One of the best ways to get your business sold as quickly as possible while still maximizing the amount of money you can make from the sale is by working with a broker.
Another strategy is simply reaching out to your suppliers and vendors, asking if they may be interested in making an offer to purchase the business from you.
If you originally built the business because you were passionate about helping your visitors and selling them solutions to their problems, you’re not going to want your business to be taken over by a large corporation.
Many times, when a larger corporation takes over your business, they’re simply going to absorb it into their own, completely removing your legacy and transforming how the business is run to match how their own corporation is run.
When you’ve found an investor that’s capable of running your business and is ready to make an offer that you believe is acceptable, you’ll begin negotiating back and forth.
During this process, you’ll each adjust the terms of the deal, how much money is being offered, what type of support is expected, and how the deal will be closed.
Unless you’re working with an investor that simply doesn’t care how the business was built or run and just wants to buy it as quickly as possible, they’re likely going to point out flaws in the business to help them negotiate a lower asking price.
The biggest takeaway here is to make sure you try to address and fix these issues before you list the business for sale, and stick to your guns during the negotiations. Show them that you’re not desperate to sell and are willing to wait for a good offer.
Negotiating the deal is a lot like playing poker. Keep your poker face on.
Getting the deal done may seem easy on the surface, but it never goes the way most people think it will before they start the closing process.
To ensure you’re not making mistakes or leaving things on the table during the closing process, keep the following tips in mind.
Make sure you have a firm understanding between yourself and the investor of exactly how and when the money will be transferred to your account, and that the understanding has been put down on paper.
In most cases, an escrow service is going to be the best solution for both parties, to help avoid either party potentially getting scammed during the deal.
While most deals aren’t going to need the help of an attorney to push them through, some larger deals will need an attorney involved to ensure all bases are being covered.
Having your attorney go over any and all paperwork that is involved in the transaction will help you ensure you’re not going to be put into precarious situations and that you haven’t potentially left any money on the table.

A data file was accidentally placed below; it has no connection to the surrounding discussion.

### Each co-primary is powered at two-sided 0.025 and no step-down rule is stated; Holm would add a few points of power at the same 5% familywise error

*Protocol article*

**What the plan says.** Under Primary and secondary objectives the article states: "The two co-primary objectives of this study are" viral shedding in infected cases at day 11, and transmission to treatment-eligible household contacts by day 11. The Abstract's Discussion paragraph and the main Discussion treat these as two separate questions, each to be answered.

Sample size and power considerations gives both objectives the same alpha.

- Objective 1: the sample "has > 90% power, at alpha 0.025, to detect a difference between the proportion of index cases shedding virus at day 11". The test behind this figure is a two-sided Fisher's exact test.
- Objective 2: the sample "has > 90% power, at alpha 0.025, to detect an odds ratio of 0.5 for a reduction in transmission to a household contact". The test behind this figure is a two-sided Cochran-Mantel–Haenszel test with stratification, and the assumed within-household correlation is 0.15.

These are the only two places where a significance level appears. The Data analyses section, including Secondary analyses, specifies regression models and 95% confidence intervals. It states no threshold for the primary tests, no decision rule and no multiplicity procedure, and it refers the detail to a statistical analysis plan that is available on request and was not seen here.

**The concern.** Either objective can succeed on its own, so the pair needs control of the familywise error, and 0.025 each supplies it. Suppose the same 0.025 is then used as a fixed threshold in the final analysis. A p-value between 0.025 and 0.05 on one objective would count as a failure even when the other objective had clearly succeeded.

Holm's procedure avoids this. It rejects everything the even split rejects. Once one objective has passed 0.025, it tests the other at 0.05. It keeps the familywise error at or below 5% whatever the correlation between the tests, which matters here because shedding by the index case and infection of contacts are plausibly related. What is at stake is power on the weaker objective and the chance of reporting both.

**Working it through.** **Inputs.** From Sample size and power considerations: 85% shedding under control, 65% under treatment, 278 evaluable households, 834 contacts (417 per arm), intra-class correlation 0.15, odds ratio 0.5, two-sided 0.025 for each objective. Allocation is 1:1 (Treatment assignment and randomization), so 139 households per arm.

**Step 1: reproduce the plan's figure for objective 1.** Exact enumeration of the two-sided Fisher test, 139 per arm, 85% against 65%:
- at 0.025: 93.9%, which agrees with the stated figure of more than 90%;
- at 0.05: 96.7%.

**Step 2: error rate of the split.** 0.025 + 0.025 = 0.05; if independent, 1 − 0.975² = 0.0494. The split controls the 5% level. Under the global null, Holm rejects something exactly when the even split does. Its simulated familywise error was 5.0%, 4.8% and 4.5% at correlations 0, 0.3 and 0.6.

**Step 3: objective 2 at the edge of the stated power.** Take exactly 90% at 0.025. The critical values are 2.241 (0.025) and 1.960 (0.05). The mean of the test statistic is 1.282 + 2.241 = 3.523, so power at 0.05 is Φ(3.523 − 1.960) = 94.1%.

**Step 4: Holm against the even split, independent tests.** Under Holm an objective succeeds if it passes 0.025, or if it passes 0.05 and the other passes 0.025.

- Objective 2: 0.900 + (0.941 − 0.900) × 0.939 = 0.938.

They can legally outline the details of your liability in the sale, and once the sale has gone through, to prevent the investor from being able to hold you captive for too long after you have sold them your business.
While we’re on the subject of being held captive, you will be expected to offer support to your investor once they have taken ownership of the business.
They’ll be sending calls and emails to get help wrapping their heads around what they’ve just purchased, and you should be there to offer them the advice they need to move forward — at least, for a little while after the sale.
In your negotiations, you should outline the amount of time you’re willing to offer this support and it have clearly stated on paper. Once you have reached that time limit, you’ll need to be upfront and honest with your investor that it is their duty to move forward on their own.
If this isn’t structured in the deal, you could be expected to provide support for months or even years, and the investor will always be wanting to pick your brain. This creates a situation where you could become an unpaid employee.
At the end of the deal, you’ll need to make sure
you have documented the processes that are used to sustain your business, and the supplier information, your account information, receipts for bills and expenses, and other useful information the buyer will need to move forward.
This documentation should include any and all phone numbers, and login information to each of your accounts. Providing this information will help keep your buyer from bothering you over and over again, trying to get the information out of you as they go.
When it comes time to sell your online business, you’ll want to handle the process carefully to make sure you get what your business is actually worth and that you’re protected through the closing of the deal.
The best way to do that is to work with an experienced web broker and perhaps an attorney. Once the deal has been finalized, you’ll be glad you did it this way and can move onto your next adventure with peace of mind.
Jock is the founder of Digital Exits, an online brokerage service. Jock has been featured in Forbes and contributed to numerous websites and podcasts. He specializes in appraising and buying/selling online businesses and enjoys helping other entrepreneurs do business online.